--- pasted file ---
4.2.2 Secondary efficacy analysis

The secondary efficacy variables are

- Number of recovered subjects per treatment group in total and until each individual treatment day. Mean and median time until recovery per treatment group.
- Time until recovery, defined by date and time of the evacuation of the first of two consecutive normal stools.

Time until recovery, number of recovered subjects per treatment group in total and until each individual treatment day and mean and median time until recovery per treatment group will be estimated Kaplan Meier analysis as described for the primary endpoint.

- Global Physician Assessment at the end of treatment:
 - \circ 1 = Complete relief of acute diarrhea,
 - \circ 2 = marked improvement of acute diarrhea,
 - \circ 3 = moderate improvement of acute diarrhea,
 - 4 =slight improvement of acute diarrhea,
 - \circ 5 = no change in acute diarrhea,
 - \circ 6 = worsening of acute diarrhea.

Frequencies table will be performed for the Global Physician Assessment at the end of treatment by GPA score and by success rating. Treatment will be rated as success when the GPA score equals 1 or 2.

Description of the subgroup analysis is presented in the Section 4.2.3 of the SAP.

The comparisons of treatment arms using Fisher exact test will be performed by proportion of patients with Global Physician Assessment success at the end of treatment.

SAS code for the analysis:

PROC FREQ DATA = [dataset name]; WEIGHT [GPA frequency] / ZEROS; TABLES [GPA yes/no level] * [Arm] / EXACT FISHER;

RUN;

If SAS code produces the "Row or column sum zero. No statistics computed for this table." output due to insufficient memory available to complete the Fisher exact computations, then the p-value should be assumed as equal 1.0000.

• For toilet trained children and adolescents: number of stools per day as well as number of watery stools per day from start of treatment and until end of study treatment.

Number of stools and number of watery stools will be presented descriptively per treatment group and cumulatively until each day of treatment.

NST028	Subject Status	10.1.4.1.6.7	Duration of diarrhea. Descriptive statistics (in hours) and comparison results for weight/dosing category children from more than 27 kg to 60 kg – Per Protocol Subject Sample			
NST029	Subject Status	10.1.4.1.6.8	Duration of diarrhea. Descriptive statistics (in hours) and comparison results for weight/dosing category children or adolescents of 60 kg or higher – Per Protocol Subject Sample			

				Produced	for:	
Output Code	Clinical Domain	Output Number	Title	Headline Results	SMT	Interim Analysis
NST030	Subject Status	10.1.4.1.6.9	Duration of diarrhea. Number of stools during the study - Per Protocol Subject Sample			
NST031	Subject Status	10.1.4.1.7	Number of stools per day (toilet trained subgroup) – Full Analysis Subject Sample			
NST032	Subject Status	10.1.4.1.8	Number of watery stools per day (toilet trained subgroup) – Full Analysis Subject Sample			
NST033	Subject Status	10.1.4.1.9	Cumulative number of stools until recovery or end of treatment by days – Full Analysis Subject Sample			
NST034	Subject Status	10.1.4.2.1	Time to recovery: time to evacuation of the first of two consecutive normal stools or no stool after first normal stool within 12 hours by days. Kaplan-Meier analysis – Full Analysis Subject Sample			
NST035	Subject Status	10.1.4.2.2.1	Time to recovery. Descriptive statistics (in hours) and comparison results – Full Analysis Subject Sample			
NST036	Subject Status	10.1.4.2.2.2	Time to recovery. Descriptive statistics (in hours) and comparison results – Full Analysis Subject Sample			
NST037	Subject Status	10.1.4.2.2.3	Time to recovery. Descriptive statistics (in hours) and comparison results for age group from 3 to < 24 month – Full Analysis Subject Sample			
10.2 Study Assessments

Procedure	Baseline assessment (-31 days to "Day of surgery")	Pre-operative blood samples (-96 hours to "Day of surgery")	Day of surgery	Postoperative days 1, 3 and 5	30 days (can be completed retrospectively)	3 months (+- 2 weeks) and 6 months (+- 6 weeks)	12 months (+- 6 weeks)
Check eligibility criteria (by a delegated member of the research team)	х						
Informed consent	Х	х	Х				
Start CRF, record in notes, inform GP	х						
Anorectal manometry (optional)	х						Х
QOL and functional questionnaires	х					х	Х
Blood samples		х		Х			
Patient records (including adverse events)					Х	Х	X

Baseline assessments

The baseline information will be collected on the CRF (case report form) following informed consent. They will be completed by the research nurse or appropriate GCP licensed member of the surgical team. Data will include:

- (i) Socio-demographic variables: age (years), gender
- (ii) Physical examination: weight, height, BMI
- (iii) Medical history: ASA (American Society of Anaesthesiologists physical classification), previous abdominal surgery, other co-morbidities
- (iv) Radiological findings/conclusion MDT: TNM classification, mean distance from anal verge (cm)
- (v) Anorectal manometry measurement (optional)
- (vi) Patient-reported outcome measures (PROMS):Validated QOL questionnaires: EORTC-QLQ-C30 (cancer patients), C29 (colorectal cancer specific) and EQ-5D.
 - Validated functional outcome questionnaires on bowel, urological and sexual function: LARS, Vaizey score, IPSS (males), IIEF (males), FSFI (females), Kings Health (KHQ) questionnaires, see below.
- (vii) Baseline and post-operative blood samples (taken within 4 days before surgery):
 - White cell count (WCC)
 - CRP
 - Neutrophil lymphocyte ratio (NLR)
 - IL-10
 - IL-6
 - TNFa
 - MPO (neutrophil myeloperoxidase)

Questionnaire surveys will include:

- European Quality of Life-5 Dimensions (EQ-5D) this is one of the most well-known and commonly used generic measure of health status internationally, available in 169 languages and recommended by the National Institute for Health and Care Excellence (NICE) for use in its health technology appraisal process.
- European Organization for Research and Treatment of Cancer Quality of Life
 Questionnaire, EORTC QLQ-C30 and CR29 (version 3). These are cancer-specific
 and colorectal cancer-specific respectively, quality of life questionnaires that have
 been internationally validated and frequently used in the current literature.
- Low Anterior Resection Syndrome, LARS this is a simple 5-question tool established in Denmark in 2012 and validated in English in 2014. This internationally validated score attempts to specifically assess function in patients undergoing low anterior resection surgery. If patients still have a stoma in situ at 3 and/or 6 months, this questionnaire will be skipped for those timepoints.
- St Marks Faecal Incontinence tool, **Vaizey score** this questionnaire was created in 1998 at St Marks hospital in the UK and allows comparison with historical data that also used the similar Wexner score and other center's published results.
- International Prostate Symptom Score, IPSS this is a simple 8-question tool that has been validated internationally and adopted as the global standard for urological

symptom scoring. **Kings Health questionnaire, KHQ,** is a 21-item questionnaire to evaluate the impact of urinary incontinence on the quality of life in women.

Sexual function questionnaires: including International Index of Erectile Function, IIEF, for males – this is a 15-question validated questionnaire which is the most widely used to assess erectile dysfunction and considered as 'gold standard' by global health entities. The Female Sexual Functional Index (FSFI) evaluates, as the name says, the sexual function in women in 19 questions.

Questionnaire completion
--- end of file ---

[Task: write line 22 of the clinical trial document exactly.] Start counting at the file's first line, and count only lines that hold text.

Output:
NST028	Subject Status	10.1.4.1.6.7	Duration of diarrhea. Descriptive statistics (in hours) and comparison results for weight/dosing category children from more than 27 kg to 60 kg – Per Protocol Subject Sample			